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  1. Lutz Antoine, A. Thompson E., Lutz & D. Cosmelli, Neurophenomenology: An Introduction for Neurophilosophers in Cognition and the Brain : The Philosophy and Neuroscience Movement.
  2. Jay David Atlas, Qualia, Consciousness, and Memory: Dennett (2005), Rosenthal (2002), Ledoux (2002), and Libet (2004).
    In his recent (2005) book "Sweet Dreams: philosophical obstacles to a science of consciousness," Dennett renews his attack on a philosophical notion of qualia, the success of which attack is required if his brand of Functionalism is to survive. He also articulates once again what he takes to be essential to his notion of consciousness. I shall argue that his new, central argument against the philosophical concept of qualia fails. In passing I point out a difficulty that David (...)
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  3. Bernard J. Baars (2005). Subjective Experience is Probably Not Limited to Humans: The Evidence From Neurobiology and Behavior. Consciousness and Cognition 14 (1):7-21.
  4. Bernard J. Baars (2004). Peer Commentary on Are There Neural Correlates of Consciousness: A Stew of Confusion. Journal of Consciousness Studies 11 (1):29-31.
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  5. Bernard J. Baars (2001). How Could Brain Imaging Not Tell Us About Consciousness? Journal of Consciousness Studies 8 (3):24-29.
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  6. Bernard J. Baars (2001). The Brain Basis of a "Consciousness Monitor": Scientific and Medical Significance. Consciousness and Cognition 10 (2):159-164.
    Surgical patients under anesthesia can wake up unpredictably and be exposed to intense, traumatic pain. Current medical techniques cannot maintain depth of anesthesia at a perfectly stable and safe level; the depth of unconsciousness may change from moment to moment. Without an effective consciousness monitor anesthesiologists may not be able to adjust dosages in time to protect patients from pain. An estimated 40,000 to 200,000 midoperative awakenings may occur in the United States annually. E. R. John and coauthors present the (...)
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  7. Bernard J. Baars & Steven Laureys (2005). One, Not Two, Neural Correlates of Consciousness. Trends in Cognitive Sciences 9 (6):269.
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  8. Bernard J. Baars & Katharine A. McGovern (2000). Consciousness Cannot Be Limited to Sensory Qualities: Some Empirical Counterexamples. Neuro-Psychoanalysis 2 (1):11-13.
  9. Timothy J. Bayne (2004). Closing the Gap: Some Questions for Neurophenomenology. Phenomenology and the Cognitive Sciences 3 (4):349-64.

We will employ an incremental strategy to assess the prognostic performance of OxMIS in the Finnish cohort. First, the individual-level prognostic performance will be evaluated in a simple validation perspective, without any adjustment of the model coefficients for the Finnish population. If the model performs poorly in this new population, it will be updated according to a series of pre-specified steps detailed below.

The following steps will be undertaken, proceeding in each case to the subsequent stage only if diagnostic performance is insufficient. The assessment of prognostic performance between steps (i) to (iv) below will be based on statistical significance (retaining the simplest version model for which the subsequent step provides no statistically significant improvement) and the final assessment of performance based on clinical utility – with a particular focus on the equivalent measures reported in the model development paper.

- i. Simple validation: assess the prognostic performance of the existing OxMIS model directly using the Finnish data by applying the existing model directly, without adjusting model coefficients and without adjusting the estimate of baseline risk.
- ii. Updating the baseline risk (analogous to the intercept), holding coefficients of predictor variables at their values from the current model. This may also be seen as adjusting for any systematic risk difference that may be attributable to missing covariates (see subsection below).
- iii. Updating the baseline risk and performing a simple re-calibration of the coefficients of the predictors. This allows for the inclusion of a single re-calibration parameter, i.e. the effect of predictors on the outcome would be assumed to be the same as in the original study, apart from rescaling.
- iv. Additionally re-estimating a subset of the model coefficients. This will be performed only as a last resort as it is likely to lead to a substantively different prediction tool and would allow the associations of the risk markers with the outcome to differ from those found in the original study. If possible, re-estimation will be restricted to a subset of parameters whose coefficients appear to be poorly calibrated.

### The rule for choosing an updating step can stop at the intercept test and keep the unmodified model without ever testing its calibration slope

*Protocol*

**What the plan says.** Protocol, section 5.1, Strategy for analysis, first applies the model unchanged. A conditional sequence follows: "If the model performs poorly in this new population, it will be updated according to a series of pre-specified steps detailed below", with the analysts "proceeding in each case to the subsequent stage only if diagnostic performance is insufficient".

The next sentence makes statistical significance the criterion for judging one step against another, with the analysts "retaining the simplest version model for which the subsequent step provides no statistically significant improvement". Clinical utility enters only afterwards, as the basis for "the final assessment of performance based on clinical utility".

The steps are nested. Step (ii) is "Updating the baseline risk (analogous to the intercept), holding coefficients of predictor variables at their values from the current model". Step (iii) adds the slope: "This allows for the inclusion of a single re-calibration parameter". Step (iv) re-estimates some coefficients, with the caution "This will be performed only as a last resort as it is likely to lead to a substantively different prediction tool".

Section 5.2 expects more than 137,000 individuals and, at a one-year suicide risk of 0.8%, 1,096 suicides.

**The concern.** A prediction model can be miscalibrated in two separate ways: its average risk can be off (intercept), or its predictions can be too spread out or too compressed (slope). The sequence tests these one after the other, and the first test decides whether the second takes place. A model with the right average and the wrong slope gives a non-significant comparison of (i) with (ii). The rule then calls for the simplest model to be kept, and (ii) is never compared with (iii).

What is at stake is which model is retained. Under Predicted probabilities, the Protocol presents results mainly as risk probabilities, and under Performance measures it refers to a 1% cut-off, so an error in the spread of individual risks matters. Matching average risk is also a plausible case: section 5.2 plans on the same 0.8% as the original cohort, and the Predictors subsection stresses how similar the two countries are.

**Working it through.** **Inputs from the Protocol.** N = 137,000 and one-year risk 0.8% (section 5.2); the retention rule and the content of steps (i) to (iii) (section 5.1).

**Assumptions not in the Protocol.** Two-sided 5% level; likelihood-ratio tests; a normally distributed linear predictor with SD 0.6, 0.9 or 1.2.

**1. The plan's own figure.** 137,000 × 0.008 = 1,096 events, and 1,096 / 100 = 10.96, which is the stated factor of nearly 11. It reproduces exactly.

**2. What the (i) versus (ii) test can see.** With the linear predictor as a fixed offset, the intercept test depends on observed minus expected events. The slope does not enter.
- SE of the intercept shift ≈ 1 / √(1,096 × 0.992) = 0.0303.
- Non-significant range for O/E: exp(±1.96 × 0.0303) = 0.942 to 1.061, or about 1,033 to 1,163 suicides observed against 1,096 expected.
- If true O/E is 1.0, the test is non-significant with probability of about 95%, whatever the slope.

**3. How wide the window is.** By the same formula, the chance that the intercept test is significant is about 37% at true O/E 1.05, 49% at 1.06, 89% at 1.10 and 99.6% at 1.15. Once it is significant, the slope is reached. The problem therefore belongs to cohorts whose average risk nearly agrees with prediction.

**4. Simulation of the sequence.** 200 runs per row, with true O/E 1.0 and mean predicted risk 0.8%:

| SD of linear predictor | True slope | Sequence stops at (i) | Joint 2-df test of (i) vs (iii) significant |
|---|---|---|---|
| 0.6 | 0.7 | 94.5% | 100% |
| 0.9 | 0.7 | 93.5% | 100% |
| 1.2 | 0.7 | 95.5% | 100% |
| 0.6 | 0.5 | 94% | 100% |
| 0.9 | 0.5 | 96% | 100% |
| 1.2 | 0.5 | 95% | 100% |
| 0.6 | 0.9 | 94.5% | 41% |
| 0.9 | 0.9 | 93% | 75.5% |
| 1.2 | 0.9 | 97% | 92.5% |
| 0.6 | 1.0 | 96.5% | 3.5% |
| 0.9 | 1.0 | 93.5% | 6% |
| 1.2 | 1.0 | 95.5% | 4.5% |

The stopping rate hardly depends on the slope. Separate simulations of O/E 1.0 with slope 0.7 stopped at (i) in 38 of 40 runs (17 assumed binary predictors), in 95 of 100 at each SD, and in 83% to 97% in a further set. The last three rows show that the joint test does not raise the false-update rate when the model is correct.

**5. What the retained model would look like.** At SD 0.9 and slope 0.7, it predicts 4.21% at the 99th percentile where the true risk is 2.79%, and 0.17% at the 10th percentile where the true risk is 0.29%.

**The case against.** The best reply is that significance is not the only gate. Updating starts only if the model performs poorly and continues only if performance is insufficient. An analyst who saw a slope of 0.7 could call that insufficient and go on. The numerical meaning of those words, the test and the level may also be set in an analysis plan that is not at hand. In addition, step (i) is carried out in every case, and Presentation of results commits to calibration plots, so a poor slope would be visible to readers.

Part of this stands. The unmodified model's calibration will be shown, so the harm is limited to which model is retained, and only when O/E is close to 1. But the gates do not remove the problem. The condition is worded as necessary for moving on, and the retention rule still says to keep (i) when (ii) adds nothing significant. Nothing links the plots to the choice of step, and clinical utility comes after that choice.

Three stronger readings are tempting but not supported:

In his 1996 paper Neurophenomenology: A methodological remedy for the hard problem, Francisco Varela called for a union of Husserlian phenomenology and cognitive science. Varela''s call hasn''t gone unanswered, and recent years have seen the development of a small but growing literature intent on exploring the interface between phenomenology and cognitive science. But despite these developments, there is still some obscurity about what exactly neurophenomenology is. What are neurophenomenologists trying to do, and how are they trying to do it? To (...)
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  10. Timothy J. Bayne (2004). Peer Commentary on Are There Neural Correlates of Consciousness: Phenomenal Holism, Internalism, and the Neural Correlates of Consciousness. Journal of Consciousness Studies 11 (1):32-37.
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  11. Timothy J. Bayne (2004). Phenomenal Holism, Internalism, and the NCC. Journal of Consciousness Studies 11 (1).
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  12. Timothy J. Bayne (2004). Phenomenal Holism, Internalism and the Neural Correlates of Consciousness: Comment. Journal of Consciousness Studies 11 (1):32-37.
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  13. John Bickle (2005). Phenomenology and Cortical Microstimulation. In David Woodruff Smith & Amie L. Thomasson (eds.), Phenomenology and Philosophy of Mind. Oxford: Clarendon Press. 140.
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  14. Dieter Birnbacher (2006). Causal Interpretations of Correlations Between Neural and Conscious Events. Journal of Consciousness Studies 13 (1-2):115-128.